Anatolian Weights and Measures
The use of metal in Anatolia increased significantly towards the end of the Chalcolithic period, reflecting the development of trade relations in the region, and from commercial documents that have been deciphered, we know that units of weight originating in Mesopotamia were used in Anatolia. Although there is no firm evidence about the use of weights and measures in Anatolia prior to the Assyrian Colonies period, finds made of valuable metals with graduated markings are thought to have been used for measuring or for exchange in trade. For example, at Troy small gold bars and in particular graduated rods seem beyond doubt to show the existence of trade based on measurement.
The Hittites, like the other tribes of the Near East, used silver as a medium of exchange, in the form of rings or rods of specific size and weight. As in earlier times, hematite weights continued to be used to measure shekels and manas, units of weight that originated in Babylon.
Anatolian Weights and Measures in the Hellenic Period
The laws of Solon implemented around Athens in the Greek period are also thought to have been used in Anatolia. Solon ruled that the talent of weight (Greek talanton) should be 3 manas heavier than the monetary talent, distributing the difference between the constituent parts of the weight talent. This unit was the stater (873.2 g), equivalent to the old currency unit, the didrachmon. Fractions of this unit were also used.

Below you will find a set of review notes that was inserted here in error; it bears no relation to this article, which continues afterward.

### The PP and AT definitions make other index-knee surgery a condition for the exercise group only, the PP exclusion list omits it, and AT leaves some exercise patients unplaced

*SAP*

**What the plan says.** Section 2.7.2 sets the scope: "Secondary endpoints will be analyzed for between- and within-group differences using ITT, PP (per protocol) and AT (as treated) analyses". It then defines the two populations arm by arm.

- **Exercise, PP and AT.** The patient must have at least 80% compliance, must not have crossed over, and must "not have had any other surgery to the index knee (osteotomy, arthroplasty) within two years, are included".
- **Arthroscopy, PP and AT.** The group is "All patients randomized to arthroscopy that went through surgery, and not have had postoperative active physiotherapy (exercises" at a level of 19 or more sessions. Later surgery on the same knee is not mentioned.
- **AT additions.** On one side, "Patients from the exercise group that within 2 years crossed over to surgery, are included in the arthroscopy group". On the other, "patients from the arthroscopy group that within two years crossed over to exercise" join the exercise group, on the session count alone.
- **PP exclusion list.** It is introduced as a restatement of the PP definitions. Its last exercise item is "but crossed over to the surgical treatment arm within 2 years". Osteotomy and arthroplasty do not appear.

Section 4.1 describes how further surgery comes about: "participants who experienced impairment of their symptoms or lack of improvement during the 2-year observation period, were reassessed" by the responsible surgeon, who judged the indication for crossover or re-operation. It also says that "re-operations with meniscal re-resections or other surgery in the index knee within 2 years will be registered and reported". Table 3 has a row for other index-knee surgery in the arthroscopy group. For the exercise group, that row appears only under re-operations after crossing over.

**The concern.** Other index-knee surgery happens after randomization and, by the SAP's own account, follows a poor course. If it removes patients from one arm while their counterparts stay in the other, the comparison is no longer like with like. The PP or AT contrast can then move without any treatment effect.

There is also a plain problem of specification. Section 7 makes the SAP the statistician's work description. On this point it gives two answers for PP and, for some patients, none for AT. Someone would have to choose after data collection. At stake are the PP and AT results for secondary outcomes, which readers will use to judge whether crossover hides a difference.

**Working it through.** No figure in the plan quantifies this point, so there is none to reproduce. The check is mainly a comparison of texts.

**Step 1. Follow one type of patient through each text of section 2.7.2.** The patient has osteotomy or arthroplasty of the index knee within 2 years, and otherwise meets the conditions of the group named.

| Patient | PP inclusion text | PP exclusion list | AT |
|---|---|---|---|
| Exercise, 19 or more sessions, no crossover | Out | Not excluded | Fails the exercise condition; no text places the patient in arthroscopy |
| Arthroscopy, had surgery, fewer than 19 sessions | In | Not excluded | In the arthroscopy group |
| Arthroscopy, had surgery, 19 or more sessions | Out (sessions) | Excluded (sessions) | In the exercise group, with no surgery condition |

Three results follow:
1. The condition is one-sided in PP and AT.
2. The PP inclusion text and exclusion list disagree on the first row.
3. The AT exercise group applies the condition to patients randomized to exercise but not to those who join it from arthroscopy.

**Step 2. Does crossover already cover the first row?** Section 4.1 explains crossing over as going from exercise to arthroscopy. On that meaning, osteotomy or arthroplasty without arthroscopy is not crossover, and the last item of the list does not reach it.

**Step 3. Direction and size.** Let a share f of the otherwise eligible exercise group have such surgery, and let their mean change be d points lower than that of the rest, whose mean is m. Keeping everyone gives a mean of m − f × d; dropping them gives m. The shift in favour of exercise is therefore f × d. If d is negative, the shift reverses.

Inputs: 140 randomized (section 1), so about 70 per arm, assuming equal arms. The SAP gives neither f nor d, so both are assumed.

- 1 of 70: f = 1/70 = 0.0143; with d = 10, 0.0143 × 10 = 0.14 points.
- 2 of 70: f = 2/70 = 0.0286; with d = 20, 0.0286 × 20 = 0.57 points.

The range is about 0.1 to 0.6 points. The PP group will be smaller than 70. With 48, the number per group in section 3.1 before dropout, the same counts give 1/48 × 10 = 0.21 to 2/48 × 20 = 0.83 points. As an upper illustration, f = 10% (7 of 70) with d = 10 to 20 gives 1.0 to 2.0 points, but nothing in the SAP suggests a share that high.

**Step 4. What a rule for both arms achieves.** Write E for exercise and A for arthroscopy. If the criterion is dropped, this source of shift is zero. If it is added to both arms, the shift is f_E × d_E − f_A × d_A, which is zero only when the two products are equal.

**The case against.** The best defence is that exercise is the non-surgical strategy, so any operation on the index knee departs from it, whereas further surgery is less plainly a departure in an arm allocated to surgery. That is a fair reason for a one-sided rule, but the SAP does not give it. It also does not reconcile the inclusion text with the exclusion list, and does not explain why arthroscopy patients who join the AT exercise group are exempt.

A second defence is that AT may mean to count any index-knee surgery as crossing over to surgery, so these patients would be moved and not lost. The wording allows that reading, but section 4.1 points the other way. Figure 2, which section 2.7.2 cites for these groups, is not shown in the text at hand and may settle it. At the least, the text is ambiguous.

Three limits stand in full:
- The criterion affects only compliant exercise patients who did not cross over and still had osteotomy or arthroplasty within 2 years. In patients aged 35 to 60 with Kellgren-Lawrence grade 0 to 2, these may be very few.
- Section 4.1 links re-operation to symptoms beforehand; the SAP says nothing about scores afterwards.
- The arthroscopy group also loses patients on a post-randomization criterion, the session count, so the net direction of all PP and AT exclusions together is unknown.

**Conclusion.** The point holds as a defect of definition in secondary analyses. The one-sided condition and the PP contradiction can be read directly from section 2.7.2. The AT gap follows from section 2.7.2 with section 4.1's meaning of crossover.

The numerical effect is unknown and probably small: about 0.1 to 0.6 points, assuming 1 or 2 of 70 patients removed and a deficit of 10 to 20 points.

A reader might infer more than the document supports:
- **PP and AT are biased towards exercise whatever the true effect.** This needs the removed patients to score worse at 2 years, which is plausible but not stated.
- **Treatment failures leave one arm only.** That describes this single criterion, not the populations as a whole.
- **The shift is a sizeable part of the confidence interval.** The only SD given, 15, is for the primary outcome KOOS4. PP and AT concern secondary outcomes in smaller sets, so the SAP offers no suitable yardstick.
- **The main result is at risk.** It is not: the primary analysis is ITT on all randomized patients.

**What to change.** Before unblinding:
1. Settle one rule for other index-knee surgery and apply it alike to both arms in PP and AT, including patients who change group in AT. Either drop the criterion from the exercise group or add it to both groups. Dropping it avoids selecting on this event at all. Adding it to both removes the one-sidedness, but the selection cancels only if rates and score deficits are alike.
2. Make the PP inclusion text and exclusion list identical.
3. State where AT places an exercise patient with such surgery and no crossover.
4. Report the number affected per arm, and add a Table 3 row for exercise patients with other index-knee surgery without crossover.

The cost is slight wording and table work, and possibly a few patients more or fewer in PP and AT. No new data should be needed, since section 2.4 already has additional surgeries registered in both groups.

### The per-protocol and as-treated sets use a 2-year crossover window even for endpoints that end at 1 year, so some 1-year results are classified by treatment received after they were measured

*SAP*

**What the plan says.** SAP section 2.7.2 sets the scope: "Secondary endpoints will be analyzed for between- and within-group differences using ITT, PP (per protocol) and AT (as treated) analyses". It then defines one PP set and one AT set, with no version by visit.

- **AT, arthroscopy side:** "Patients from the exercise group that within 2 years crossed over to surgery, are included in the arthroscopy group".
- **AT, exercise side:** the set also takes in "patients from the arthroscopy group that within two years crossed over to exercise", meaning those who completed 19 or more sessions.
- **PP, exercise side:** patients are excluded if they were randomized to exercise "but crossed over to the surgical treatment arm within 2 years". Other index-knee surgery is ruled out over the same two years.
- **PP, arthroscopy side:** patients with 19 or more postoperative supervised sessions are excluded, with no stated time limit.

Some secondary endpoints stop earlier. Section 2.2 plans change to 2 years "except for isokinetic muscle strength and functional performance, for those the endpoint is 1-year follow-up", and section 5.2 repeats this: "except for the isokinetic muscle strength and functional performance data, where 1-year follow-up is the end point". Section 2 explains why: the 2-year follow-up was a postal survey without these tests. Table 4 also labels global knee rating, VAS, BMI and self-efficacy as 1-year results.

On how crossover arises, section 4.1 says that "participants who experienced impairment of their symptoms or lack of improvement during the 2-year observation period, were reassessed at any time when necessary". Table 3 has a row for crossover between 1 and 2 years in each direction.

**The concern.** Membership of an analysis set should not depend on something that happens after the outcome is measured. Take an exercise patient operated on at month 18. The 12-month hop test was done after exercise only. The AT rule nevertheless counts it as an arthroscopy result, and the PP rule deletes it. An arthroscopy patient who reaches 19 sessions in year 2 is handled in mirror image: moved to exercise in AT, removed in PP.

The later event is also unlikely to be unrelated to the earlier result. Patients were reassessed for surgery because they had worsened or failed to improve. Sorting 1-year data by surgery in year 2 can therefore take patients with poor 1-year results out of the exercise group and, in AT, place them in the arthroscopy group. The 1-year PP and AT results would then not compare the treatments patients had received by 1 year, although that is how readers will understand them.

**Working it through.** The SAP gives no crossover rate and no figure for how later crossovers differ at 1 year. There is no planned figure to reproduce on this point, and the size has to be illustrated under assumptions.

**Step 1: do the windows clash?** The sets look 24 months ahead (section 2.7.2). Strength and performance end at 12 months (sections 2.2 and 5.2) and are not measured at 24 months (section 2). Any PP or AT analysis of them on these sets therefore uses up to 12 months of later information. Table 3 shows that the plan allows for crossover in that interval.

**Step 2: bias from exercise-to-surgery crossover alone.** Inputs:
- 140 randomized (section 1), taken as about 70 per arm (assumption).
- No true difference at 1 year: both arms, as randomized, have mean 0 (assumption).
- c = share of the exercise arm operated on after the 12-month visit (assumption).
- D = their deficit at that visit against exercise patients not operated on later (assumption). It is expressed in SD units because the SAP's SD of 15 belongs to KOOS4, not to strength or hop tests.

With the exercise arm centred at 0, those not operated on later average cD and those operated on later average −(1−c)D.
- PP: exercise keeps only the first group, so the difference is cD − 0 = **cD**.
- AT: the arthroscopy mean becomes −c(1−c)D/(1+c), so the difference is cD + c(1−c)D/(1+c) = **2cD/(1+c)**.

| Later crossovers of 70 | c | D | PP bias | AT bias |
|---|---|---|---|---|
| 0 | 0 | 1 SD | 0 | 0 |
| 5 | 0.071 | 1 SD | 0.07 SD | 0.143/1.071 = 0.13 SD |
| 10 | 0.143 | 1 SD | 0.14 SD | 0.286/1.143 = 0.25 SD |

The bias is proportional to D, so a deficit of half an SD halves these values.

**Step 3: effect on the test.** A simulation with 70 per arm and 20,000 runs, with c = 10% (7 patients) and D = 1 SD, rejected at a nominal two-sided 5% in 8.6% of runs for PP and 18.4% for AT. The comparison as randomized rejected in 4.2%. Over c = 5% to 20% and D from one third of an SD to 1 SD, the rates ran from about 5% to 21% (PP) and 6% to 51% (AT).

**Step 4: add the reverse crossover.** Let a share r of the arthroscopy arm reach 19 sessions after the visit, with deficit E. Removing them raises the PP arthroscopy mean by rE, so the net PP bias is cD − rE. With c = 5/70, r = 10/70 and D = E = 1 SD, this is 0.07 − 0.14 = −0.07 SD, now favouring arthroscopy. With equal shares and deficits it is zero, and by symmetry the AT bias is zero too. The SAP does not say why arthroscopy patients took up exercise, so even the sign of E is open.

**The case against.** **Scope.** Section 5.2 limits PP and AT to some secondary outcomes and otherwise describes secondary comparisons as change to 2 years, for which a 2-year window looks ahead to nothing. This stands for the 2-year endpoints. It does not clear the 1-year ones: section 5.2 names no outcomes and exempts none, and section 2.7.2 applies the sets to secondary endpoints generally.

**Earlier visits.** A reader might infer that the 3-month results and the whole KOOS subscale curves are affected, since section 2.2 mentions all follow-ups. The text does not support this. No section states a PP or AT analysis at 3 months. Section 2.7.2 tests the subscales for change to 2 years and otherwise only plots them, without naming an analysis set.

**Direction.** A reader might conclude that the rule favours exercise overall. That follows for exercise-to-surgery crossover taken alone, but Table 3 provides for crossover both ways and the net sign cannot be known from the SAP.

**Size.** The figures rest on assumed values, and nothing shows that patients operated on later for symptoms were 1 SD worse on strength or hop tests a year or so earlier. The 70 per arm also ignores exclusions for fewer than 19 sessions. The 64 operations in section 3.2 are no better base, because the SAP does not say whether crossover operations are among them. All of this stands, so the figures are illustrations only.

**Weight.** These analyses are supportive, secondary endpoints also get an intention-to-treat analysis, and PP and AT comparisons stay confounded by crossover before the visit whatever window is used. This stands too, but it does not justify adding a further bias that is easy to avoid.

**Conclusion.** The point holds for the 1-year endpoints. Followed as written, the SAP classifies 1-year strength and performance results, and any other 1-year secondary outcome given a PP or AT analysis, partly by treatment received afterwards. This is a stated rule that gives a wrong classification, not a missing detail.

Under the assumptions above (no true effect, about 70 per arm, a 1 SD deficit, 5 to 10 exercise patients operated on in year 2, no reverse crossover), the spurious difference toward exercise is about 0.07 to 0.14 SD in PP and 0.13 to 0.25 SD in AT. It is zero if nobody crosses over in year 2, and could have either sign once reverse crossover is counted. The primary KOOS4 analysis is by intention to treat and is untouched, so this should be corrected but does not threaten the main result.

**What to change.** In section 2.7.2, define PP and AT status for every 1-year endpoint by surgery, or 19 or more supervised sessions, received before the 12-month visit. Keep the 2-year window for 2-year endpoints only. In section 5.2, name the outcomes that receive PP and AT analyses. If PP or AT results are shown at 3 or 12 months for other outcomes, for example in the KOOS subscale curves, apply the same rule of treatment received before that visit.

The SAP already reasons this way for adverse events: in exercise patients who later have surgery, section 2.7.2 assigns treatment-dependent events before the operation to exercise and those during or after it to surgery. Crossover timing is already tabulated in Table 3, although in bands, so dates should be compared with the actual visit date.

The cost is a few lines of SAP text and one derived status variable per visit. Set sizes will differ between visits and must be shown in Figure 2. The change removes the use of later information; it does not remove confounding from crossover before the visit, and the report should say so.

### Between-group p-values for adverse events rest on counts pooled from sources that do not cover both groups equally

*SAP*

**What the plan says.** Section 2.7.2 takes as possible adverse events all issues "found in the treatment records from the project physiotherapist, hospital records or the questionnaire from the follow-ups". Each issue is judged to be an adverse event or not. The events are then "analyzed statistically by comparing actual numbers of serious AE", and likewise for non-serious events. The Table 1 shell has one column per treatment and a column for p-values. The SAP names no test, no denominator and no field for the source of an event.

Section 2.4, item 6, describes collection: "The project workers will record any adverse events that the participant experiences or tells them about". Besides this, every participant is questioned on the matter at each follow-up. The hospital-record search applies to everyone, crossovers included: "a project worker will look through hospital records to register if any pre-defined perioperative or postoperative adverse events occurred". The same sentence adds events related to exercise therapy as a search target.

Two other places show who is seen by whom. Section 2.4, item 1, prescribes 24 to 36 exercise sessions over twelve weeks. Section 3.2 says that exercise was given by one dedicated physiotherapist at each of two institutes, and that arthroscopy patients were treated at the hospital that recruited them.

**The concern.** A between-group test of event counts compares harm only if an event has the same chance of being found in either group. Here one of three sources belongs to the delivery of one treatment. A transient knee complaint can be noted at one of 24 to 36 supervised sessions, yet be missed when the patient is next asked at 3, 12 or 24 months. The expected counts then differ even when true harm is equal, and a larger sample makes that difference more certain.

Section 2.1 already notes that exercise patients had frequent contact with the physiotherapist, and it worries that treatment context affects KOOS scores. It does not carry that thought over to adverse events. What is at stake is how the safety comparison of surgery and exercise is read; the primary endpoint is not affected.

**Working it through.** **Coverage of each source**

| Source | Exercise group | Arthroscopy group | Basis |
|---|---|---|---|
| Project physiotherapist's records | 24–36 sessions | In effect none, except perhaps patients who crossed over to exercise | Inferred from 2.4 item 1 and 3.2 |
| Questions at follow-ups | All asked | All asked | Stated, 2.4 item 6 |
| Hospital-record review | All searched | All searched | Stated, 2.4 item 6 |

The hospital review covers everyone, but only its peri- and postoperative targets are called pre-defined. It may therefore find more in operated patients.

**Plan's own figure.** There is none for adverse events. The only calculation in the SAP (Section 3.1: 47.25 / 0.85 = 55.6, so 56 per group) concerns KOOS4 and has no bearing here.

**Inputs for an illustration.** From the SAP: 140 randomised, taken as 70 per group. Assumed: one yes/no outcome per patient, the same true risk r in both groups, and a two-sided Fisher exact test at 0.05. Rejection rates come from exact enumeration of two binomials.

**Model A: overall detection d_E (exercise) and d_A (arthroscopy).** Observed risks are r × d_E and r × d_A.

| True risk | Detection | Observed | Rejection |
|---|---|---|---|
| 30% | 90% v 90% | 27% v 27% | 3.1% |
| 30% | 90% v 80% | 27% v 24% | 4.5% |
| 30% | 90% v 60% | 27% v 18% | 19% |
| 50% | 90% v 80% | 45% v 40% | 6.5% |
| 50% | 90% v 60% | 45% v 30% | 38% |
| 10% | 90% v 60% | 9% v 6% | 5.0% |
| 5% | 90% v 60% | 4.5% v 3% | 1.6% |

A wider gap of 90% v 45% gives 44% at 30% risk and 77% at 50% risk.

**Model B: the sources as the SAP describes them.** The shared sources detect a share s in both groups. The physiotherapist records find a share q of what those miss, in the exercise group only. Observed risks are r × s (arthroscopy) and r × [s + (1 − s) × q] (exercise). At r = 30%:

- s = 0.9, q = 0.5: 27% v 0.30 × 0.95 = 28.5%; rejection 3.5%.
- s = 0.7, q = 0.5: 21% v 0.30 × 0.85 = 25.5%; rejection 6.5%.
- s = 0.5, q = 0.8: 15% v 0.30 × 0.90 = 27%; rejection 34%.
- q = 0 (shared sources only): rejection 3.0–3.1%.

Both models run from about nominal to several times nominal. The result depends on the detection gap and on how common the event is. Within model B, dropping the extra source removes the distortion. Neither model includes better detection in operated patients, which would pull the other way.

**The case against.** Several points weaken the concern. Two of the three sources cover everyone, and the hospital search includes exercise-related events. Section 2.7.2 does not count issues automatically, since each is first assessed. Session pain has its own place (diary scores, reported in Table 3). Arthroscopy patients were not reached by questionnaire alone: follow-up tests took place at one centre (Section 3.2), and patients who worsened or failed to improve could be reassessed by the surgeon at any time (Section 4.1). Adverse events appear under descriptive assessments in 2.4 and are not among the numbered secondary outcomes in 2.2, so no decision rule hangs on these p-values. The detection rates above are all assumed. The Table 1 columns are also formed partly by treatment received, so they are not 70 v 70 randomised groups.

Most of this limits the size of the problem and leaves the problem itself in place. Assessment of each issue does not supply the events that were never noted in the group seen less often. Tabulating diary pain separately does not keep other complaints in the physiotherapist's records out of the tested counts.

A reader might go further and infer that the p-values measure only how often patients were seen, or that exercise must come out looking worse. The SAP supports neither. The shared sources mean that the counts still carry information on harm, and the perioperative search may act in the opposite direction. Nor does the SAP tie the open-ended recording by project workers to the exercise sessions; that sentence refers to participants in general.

The main Greek units of weight were the talent and mana, but these were not identical everywhere. For example, in Athens after the introduction of the Solonian standard this was equivalent to 36.39 kg when weighing commodities. As a monetary unit it was equivalent to metal weighing 25.92 kg. One sixtieth of a talent was a mna or mana.
The principal liquid measures were the katule (0.27 litres) and the amphora (1.27 litres), while dry measures were the khonix (1.08 litres) and medimnos (51.84 litres).
In the famous History by Herodotus of Halicarnassus we find almost all the measurements of length used in Anatolia during the ancient Greek period:
foot: 0.296 cm (the modern foot is 30.48 cm)
finger: one sixteenth of a foot, 0.0185 metres
cubit: 1.5 feet, 0.444 metres
fathom: 6 feet, 4 cubits, 1.776 metres
plethron: 100 feet
stadium: 600 Greek feet. The Athens stadium was equivalent to 177.6 metres.
palm: one quarter of a foot, 6 palms equalled one cubit
skenes: Egyptian unit equivalent to 60 stadiums, 10.656 km
parasang: Iranian unit equivalent to 30 stadiums, 5.328 km